He is fanatically orderly—suits, socks and shoes must always be in their proper place.

    He heads his own record subsidiary company and is equally conversant with big-time gambling and the seamier side of prizefighting.

    He gets fighting mad for the underdog.

    He is an expert on Puccini and Berlioz. His mother Natalie, who dabbled in politics, was for many years a leader of the ward in which they lived. She was also the local midwife during his childhood.






    He was born in the Hoboken apartment of his parents on December 12, 1915.

    He visits art galleries, likes staying up late, and is constantly finding excuses to see his children, whom he adores.

    He was the only actor whom nightclub comedian Joe E. Lewis, a friend of many years, would okay to portray him in Paramount’s “The Joker Is Wild.” He becomes so immersed in the role that Lewis was prompted to remark, “Frank had a better time playing my life than I had living it.”

    Frank Sinatra has a keen sense of humor and loves to send and receive gag wires. When he read recently that his friend, Tony Curtis, had been hit in the eye by a flying arrow during the filming abroad of “The Vikings,” Frank sent him a two word cable: “Dope, duck!”

    His former tendency towards a flashy wardrobe has been greatly modified; he now is most frequently seen in a plain dark suit with a solid-colored tie.



    He was the prime influence in furthering the careers-of Jackie Gleason, Phil Silvers and Sam Davis, Jr.

    He is violently defensive about his private life.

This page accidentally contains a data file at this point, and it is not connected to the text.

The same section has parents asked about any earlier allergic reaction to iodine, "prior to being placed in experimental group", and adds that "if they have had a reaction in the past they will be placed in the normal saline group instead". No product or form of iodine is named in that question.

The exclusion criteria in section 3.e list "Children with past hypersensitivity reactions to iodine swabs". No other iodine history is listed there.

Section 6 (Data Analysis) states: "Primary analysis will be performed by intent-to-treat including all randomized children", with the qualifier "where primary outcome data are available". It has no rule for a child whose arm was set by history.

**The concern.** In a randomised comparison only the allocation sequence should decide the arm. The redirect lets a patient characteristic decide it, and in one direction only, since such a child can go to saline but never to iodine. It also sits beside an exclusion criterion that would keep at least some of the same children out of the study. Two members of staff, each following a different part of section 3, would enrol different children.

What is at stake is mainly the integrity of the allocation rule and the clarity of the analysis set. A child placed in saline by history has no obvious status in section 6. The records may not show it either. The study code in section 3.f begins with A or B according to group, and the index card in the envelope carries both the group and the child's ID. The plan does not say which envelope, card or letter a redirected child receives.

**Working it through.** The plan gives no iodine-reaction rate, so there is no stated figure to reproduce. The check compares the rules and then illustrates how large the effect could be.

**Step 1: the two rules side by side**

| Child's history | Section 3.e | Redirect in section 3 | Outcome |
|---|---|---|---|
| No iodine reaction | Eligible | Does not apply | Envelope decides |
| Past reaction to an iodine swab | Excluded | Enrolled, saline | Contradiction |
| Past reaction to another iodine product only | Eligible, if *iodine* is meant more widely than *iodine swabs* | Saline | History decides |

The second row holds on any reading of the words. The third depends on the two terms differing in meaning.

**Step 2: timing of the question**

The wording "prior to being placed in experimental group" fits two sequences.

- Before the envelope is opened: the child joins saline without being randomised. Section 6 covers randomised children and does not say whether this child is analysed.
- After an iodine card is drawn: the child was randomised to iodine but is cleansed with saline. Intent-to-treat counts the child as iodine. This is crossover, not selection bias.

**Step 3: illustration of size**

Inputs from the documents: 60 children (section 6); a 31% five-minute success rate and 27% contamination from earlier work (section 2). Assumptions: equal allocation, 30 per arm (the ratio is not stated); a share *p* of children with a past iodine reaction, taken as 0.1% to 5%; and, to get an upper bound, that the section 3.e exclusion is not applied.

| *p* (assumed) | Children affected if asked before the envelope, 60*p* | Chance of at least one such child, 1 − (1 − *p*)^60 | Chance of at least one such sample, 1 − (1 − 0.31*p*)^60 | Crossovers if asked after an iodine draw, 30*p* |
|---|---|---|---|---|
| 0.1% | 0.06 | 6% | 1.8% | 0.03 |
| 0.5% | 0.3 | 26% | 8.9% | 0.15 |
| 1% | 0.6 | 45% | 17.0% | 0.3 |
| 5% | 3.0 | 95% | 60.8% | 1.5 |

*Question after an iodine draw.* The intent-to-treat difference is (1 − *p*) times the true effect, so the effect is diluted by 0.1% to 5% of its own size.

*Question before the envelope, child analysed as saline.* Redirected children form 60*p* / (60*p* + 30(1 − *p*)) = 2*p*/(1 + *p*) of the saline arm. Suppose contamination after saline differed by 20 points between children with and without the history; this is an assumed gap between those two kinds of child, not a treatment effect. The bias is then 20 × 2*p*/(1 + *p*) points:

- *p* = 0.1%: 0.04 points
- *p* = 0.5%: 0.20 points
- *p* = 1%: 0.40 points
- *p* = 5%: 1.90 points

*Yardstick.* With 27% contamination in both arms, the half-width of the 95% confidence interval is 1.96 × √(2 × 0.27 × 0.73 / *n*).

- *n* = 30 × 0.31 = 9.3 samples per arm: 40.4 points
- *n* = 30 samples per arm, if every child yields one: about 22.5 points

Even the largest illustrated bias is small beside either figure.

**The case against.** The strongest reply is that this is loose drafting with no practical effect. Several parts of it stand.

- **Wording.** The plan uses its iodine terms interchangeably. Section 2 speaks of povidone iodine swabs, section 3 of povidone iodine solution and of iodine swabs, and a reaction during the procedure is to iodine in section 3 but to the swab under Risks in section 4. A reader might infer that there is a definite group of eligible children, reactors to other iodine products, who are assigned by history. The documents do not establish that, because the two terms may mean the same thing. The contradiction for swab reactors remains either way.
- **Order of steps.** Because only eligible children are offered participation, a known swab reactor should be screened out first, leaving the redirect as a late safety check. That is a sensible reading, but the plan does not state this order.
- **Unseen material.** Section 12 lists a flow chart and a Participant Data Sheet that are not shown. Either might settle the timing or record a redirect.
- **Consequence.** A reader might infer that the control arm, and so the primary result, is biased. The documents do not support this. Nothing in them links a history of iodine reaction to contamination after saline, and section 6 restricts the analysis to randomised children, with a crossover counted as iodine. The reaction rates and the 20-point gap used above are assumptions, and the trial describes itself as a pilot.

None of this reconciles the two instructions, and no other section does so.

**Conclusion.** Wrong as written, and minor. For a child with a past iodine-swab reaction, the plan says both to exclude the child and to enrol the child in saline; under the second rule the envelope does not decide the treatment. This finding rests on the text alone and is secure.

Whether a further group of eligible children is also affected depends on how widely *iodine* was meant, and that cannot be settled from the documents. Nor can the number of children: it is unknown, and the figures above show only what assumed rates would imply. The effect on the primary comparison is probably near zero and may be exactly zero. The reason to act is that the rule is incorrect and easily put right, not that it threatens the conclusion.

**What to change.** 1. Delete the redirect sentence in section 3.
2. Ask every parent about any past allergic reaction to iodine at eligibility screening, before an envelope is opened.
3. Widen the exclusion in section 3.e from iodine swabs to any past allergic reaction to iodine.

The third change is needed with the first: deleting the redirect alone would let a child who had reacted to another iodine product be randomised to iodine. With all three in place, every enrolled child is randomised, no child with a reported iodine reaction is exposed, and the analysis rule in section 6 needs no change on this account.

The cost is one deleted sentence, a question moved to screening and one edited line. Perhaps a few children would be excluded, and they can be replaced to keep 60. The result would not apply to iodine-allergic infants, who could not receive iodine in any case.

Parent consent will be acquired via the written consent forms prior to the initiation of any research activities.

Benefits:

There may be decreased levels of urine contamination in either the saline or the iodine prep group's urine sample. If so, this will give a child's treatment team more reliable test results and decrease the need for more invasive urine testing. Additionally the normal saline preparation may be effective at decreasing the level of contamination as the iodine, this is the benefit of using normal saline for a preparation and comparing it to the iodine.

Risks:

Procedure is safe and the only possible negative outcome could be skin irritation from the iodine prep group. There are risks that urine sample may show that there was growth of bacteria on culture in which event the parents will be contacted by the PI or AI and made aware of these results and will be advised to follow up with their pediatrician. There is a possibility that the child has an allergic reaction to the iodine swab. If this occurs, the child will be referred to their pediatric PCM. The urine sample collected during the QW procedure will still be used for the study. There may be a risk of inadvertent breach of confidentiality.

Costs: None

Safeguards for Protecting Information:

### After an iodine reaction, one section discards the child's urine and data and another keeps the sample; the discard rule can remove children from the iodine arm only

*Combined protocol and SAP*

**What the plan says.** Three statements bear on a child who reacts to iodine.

His Beverly Hills home was built for him by famous architect Paul Williams. It is decorated in Chinese modern. His closest friend is his personal manager—Hank Sanicola, whom he has known since his earliest days.

    He is involved in many businesses but does not invest in oil. He prefers to invest in things he understands.

    He smokes moderately, has no desire to own a yacht and thinks baseball and show business are very much alike. “I was up to bat many times through the years on the Hollywood lots before I blasted one (‘From Here to Eternity’) into the bleachers and became a star.”



    He married Ava Gardner in Philadelphia on November 7, 1951, separated two years later, and was divorced last month.

    He has a penchant for giving lavish and expensive gifts.

    He follows a backbreaking schedule—films, records, television, stage appearances—but not for money or security. Simply, he is more relaxed and happy when he is up to his ears in self-expression. While engaged on one phase of his career, he is constantly thinking of the others. While doing a picture, his piano player, Bill Miller, is always on hand to run through a new song or a new arrangement whenever Sinatra has a break.

    His home away from home is the Villa Capri restaurant in Hollywood, of which he is part owner. He visits it nearly every night. His other favorite restaurant is Romanoff’s in Beverly Hills, where he lunches every chance he gets. Mike and Gloria Romanoff are close friends.



    is father was a member of the Hoboken fire department nineteen years. He got his first break in show business by appearing on Major Bowes’ Amateur Hour with a quartet known as the

    Hoboken Four. The quartet flopped, but Frank made good with a solo of “Night and Day.”

    He was paid $8,000 for his Oscar-winning role in “Eternity,” but the same studio, Columbia, paid him $150,000 for “Pal Joey,” plus unconditional ownership of thirty percent of the film in perpetuity.

    He is fond of garlic, hates sweet pickles, has no patience for chess, and cannot abide “gabby women” and “personality boys.”

    He is very proud of an Academy Award-winning movie short, “The House I Live In,” which he made as a plea for racial tolerance.

    On a Christmas Day in Las Vegas, he once got up at seven, chartered a plane to Los Angeles, spent the day with his children and got back in time to do his show.



    He is bored by football, wrestling and mystery stories. He hates short, droopy socks.